Great Hub. My first phone was when I was in high school and my mom told me it was STRICTLy for emergencies. It only have a few minutes a month on the plan, it didn't have a camera or anything... the only thing it had that I really ended up using was the Snake game :)

    • ktrapp profile image

      Kristin Trapp 6 years ago from Illinois

      It's tough not being able to control everything, isn't it "Just About It?" I have heard that our job as parents is to give our kids wings to fly. At some point I guess we have to give up being the pilot and take on the co-pilot position. Then one day when we've done our job well as parents we'll relinquish control completely because we've taught them to fly solo. Good luck and thanks for your comment.

    • Just About It profile image

      Just About It 6 years ago from southern CA

      I agree with you 100%. I wish they would make one where a parent could control dialed and accepted called.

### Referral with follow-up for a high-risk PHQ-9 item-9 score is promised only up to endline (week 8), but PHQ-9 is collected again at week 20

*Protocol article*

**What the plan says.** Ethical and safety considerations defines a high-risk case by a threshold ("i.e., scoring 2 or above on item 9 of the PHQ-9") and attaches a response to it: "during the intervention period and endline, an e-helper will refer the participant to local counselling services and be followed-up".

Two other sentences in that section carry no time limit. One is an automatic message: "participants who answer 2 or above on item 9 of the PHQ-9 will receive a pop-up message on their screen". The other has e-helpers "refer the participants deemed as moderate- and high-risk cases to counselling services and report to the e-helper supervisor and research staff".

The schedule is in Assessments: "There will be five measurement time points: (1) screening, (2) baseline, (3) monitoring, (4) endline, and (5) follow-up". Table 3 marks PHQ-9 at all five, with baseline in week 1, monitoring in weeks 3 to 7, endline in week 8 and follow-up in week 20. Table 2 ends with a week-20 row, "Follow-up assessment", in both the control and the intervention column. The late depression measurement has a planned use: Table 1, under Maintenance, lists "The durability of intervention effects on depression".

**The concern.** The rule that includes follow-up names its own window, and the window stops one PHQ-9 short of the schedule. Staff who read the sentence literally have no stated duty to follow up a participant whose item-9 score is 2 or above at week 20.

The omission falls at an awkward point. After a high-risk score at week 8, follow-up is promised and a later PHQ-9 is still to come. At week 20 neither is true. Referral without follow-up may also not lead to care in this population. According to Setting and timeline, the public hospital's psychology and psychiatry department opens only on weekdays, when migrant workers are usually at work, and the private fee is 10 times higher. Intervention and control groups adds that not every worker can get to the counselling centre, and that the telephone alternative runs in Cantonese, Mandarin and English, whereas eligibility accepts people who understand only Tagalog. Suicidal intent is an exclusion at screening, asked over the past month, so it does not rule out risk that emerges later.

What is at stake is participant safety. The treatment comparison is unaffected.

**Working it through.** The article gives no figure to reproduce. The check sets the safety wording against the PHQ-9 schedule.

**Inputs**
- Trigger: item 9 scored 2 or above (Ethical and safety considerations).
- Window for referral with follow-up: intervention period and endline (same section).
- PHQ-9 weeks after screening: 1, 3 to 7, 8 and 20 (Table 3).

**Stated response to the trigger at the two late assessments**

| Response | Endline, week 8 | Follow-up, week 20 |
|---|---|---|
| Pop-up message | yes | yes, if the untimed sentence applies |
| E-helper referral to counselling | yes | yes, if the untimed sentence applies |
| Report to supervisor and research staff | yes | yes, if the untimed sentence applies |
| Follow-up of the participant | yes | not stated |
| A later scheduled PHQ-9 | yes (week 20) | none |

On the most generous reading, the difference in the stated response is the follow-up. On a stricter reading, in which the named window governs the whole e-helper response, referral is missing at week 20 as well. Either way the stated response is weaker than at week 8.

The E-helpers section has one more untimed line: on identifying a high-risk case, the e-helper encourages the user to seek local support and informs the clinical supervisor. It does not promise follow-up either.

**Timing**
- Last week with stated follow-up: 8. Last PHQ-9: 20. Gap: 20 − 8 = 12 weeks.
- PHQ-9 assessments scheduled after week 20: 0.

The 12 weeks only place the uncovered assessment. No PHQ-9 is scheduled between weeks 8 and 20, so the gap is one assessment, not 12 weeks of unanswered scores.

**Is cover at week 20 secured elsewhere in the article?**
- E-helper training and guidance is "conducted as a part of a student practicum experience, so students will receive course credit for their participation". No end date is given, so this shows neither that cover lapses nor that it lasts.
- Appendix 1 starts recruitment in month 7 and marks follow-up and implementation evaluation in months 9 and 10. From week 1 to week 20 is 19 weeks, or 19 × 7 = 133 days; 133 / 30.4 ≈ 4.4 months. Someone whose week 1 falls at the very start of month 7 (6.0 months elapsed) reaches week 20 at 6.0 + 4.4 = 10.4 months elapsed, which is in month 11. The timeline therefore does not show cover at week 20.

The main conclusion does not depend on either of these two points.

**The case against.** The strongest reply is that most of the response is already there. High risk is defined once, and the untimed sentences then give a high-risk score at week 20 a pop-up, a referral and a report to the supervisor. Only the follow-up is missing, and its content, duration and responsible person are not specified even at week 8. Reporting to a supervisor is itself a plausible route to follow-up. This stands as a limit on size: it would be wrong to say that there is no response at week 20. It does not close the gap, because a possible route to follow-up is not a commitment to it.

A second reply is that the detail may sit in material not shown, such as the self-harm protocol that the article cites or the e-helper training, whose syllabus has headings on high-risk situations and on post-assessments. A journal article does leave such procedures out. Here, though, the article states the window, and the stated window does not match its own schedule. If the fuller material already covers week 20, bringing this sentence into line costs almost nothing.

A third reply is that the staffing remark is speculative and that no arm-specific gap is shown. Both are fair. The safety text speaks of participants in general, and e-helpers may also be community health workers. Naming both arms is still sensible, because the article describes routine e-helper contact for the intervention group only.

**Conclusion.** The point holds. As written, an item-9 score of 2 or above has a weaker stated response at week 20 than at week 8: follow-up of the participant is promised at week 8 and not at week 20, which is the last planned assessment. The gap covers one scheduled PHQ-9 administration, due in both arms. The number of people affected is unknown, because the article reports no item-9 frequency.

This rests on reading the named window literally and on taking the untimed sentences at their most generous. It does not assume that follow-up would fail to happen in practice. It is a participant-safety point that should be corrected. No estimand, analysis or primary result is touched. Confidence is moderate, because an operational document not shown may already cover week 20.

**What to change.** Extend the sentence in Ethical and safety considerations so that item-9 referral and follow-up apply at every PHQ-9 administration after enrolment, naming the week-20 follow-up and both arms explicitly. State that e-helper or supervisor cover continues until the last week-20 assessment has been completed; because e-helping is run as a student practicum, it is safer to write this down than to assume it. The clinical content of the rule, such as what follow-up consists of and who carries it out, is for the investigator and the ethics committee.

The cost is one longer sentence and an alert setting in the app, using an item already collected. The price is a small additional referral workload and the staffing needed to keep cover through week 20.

• ktrapp profile image

      Kristin Trapp 6 years ago from Illinois

      Hi Reena. I really do think when parents can be proactive as much as possible, then everyone is better off. Thanks for your input.

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      Kristin Trapp 6 years ago from Illinois

      Hi Jacqui2011. It seems you may be "across the pond" from me, but our parenting issues are the same. One time in my daughter, probably 14 at the time, and a friend decided to text all night, a school night no less, to see if they could stay awake the whole night. I think keeping the phones out of their rooms at night really protects them from their own selves.

    • jacqui2011 profile image

      jacqui2011 6 years ago from Norfolk, UK

      Hi ktrapp. Yet another useful and well written hub. I got up in the middle of the night recently to find my 10 year old daughter texting her friend at 1.45am!!! It almost caused world war 3, but the rule is now no phones or ipods in the bedroom at night. A problem I had was when my eldest daughter was 15, she used to let her friends borrow her phone and I ended up having to pay a bill almost £20 over her tariff! It never happened after this, but my younger daughter has been warned never to let a friend borrow her cell phone unless its an emergency and I know about it. Voted up and useful.

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      Reena J 6 years ago

      Hey thanks a lot for this useful information..I think every parents should take a look on this and be proactive in their side...